In 119BC, Emperor Wu of the Han Dynasty built the Kunming Lake near Xi’an. He did so to increase the local water supply and, more importantly, to train his navy. It was the first man-made lake in China. After about a thousand years the lake dried up and became farmland.
That hasn’t dampened the enthusiasm for man-made lakes in China since. And the authorities in Xi’an – the former capital of the Tang Dynasty (618-907AD) – recently unveiled their own plan to add 15 new lakes (on top of 13 already under construction). The plan is to recreate the historical Kunming Lake, except on an even bigger scale.
The plan comes with a hefty price tag. The Xi’an Water Bureau reckons that the project will cost Rmb10 billion ($1.6 billion) and that it will take 10 years to complete all 28 lakes.
As ever in the current financial environment, the next question is who is going to pay for it.
“The government will pay one-third of the total investment for the lake project, and we will attract more investment from other investors,” says Yang Li, director of the water bureau.
But why are so many man-made lakes needed? The official explanation is that Xi’an faces an acute shortage of water. Residents have access to water resources one-sixth of the per capita national average, reckons the Oriental Morning Post.
But critics are less than convinced by this explanation, and say it’s just another expensive project designed to boost GDP in the shorter term.
“Of course, as with most of the high-cost vanity projects local governments trot out to make their development reports look better to central authorities, it will be local taxpayers who are asked to foot most of the bill for these man-made lake,” bridled the Global Times, adding that the central authorities should step in to stop local officials from squandering money.
There’s also the requisite property angle.
Insiders say the new lakes will increase the value of land in surrounding areas, suggesting that while current housing prices for urban areas of Xi’an are about Rmb7,500 to 10,000 per square metre, once the lakes are completed, lake view apartments will likely cost at least twice that amount (they are more popular because feng shui principles suggest that water enhances the occupant’s wealth).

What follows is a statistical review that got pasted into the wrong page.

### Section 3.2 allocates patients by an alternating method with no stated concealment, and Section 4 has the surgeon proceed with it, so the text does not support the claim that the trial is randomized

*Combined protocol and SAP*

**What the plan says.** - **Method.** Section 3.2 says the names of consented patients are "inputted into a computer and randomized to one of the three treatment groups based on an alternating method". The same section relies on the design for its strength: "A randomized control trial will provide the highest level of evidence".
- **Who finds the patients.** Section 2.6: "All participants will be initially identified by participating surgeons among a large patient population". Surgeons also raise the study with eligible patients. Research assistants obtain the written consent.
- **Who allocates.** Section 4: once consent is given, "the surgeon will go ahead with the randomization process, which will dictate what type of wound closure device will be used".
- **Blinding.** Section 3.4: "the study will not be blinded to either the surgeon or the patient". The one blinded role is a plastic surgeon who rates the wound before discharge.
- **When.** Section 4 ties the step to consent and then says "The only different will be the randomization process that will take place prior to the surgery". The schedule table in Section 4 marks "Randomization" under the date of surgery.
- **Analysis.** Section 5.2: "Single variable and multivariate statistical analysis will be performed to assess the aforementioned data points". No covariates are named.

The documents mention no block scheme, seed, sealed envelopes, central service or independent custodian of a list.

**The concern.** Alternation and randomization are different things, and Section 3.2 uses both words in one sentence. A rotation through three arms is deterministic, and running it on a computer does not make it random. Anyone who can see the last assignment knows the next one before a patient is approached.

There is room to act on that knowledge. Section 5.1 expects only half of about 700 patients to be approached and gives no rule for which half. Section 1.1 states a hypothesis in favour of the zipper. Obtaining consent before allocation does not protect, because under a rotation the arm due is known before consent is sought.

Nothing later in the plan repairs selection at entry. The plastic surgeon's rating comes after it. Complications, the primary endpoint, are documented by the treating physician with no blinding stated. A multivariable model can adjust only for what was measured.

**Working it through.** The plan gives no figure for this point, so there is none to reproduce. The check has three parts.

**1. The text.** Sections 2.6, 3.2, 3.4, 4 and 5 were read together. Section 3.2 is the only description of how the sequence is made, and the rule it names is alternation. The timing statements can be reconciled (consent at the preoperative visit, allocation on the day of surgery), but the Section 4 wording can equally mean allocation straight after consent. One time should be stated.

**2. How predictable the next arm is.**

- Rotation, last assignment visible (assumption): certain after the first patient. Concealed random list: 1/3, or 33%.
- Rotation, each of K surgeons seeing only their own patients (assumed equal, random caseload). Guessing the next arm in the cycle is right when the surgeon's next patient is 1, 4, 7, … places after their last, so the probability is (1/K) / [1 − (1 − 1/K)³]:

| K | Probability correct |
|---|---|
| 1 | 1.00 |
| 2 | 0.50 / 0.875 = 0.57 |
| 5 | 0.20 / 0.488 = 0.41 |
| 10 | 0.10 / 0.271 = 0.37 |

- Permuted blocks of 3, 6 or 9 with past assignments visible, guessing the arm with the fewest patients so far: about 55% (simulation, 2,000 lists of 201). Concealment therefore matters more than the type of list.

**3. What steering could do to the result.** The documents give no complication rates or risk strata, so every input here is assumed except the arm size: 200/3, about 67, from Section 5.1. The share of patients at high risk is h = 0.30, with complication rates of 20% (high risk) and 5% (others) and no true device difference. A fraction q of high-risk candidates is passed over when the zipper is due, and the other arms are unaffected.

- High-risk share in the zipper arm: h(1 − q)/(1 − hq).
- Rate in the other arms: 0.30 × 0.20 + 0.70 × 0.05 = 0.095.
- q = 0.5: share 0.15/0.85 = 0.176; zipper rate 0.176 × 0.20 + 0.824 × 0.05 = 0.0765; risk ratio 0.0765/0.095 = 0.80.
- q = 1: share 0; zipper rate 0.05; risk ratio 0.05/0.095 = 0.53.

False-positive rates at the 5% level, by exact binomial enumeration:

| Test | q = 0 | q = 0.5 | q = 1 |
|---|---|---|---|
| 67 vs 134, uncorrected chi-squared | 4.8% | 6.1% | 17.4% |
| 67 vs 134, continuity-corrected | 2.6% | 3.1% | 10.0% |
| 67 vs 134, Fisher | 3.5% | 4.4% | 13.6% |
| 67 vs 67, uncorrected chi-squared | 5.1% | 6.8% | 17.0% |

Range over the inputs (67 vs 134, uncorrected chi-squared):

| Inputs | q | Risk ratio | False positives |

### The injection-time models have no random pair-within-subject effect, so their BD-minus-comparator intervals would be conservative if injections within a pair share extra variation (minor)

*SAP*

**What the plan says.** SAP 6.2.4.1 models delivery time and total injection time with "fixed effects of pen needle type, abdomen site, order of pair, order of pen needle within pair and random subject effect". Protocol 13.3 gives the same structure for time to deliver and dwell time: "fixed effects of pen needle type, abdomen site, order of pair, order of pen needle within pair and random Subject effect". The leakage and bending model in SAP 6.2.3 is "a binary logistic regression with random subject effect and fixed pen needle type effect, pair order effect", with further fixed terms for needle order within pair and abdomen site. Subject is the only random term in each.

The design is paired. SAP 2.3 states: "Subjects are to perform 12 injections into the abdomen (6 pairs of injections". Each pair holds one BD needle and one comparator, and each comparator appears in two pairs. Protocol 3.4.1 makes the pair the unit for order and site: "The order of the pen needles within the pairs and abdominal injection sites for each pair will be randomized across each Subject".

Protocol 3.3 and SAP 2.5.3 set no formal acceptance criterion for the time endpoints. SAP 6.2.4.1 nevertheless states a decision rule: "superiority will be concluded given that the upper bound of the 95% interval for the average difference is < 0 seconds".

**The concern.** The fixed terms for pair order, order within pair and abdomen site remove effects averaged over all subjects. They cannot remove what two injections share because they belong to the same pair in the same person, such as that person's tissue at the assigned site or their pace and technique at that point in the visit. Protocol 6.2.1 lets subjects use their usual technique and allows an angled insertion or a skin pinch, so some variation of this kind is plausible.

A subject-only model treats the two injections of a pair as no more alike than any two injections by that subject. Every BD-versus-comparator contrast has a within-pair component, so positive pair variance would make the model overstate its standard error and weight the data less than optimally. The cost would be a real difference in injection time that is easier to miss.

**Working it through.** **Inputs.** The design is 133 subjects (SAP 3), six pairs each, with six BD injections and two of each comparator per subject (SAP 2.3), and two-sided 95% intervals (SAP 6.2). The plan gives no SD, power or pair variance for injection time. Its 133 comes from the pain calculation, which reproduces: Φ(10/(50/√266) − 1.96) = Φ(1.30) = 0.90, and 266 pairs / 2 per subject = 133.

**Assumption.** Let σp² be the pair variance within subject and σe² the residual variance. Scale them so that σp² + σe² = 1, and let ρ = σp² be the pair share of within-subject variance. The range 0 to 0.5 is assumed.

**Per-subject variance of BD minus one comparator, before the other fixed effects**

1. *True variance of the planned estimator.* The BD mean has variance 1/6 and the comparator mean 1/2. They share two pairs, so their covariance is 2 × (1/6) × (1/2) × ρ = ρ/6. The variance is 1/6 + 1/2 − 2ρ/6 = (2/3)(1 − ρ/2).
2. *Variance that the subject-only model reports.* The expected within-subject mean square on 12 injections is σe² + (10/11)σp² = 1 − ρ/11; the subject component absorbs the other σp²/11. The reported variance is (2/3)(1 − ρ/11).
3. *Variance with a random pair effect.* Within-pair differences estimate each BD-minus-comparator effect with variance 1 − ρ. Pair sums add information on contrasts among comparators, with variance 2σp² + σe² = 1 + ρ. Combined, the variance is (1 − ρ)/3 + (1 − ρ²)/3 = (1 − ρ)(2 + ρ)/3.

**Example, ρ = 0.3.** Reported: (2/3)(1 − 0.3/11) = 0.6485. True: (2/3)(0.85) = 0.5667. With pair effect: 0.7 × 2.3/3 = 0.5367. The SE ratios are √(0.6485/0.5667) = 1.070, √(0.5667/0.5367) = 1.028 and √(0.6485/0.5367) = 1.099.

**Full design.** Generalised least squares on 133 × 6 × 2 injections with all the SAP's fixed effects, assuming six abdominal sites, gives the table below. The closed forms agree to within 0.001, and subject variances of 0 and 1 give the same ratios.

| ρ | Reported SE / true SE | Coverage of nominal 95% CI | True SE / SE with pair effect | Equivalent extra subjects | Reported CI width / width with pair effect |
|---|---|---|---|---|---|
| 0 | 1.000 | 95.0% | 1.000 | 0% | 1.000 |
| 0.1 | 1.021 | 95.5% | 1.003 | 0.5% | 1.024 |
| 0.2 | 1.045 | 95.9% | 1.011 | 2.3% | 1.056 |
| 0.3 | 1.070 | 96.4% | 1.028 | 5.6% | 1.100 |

There’s also a plan for one lake to support a tourist resort and waterfront complex for 600,000 residents.
“If you have 10 acres of land, of which 5 acres are commercial housing and the rest are lake, the value of that property is definitely worth more than just 10 acres of housing,” Mao Shoulong, professor of Renmin University, admits.
Perhaps some of the demand for high-end properties could come from future Samsung employees living in the city. As we reported in WiC149, the South Korean firm is building a major new chip factory in Xi’an. It will invest $7 billion in the plant’s first phase, but when all three phases are completed around $30 billion will have been spent.
Of course, for a city that is already running low in water, others question how the authorities are going to find the water to fill their latest masterplan.
“The government is definitely unable to get enough water for 28 lakes simply by collecting rain and recycled water,” says Li Hui, director with the Xi’an-based Shaanxi West-East Planning Design Institute. “As an inland city, it’s geographically difficult for Xi’an to collect water and the existing lakes already lack sufficient water sources.”
That sounds like a conundrum, although possibly one that Xi’an’s town planners will leave for another day. The city’s first man-made lake took a thousand years to run dry. But its latest effort may take almost as long just to fill.
Property purchasers beware…
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